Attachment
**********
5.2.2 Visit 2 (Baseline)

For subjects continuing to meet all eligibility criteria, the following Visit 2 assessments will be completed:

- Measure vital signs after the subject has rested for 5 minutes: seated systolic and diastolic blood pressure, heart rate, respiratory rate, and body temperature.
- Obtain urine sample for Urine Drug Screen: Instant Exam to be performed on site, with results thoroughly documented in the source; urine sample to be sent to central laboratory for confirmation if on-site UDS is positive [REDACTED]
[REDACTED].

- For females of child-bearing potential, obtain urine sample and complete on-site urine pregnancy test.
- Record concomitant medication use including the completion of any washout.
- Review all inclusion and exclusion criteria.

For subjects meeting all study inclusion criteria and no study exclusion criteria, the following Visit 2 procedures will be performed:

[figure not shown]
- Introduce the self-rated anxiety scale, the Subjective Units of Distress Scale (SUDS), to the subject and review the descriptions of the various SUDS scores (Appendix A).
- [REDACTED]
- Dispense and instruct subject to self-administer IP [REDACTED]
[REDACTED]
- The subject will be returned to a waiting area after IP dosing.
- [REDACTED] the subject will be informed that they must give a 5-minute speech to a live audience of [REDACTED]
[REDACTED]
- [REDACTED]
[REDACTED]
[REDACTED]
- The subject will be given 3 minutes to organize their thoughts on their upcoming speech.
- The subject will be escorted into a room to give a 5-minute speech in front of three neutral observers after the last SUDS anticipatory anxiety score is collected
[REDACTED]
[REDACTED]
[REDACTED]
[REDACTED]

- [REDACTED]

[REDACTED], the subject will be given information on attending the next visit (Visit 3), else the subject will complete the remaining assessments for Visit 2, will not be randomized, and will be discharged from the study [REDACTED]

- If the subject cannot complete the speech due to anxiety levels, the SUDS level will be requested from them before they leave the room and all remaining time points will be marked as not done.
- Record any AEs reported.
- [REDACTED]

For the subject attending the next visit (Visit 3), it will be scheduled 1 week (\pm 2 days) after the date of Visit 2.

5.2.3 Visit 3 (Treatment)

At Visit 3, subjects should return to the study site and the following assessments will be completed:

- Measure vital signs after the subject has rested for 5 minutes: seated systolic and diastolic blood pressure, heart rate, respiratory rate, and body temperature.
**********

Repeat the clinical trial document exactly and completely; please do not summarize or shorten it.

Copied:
5.2.2 Visit 2 (Baseline)

For subjects continuing to meet all eligibility criteria, the following Visit 2 assessments will be completed:

- Measure vital signs after the subject has rested for 5 minutes: seated systolic and diastolic blood pressure, heart rate, respiratory rate, and body temperature.
- Obtain urine sample for Urine Drug Screen: Instant Exam to be performed on site, with results thoroughly documented in the source; urine sample to be sent to central laboratory for confirmation if on-site UDS is positive [REDACTED]
[REDACTED].

- For females of child-bearing potential, obtain urine sample and complete on-site urine pregnancy test.
- Record concomitant medication use including the completion of any washout.
- Review all inclusion and exclusion criteria.

For subjects meeting all study inclusion criteria and no study exclusion criteria, the following Visit 2 procedures will be performed:

[figure not shown]
- Introduce the self-rated anxiety scale, the Subjective Units of Distress Scale (SUDS), to the subject and review the descriptions of the various SUDS scores (Appendix A).
- [REDACTED]
- Dispense and instruct subject to self-administer IP [REDACTED]
[REDACTED]
- The subject will be returned to a waiting area after IP dosing.
- [REDACTED] the subject will be informed that they must give a 5-minute speech to a live audience of [REDACTED]
[REDACTED]
- [REDACTED]
[REDACTED]
[REDACTED]
- The subject will be given 3 minutes to organize their thoughts on their upcoming speech.
- The subject will be escorted into a room to give a 5-minute speech in front of three neutral observers after the last SUDS anticipatory anxiety score is collected
[REDACTED]
[REDACTED]
[REDACTED]
[REDACTED]

- [REDACTED]

[REDACTED], the subject will be given information on attending the next visit (Visit 3), else the subject will complete the remaining assessments for Visit 2, will not be randomized, and will be discharged from the study [REDACTED]

- If the subject cannot complete the speech due to anxiety levels, the SUDS level will be requested from them before they leave the room and all remaining time points will be marked as not done.
- Record any AEs reported.
- [REDACTED]

For the subject attending the next visit (Visit 3), it will be scheduled 1 week (\pm 2 days) after the date of Visit 2.

5.2.3 Visit 3 (Treatment)

At Visit 3, subjects should return to the study site and the following assessments will be completed:

- Measure vital signs after the subject has rested for 5 minutes: seated systolic and diastolic blood pressure, heart rate, respiratory rate, and body temperature.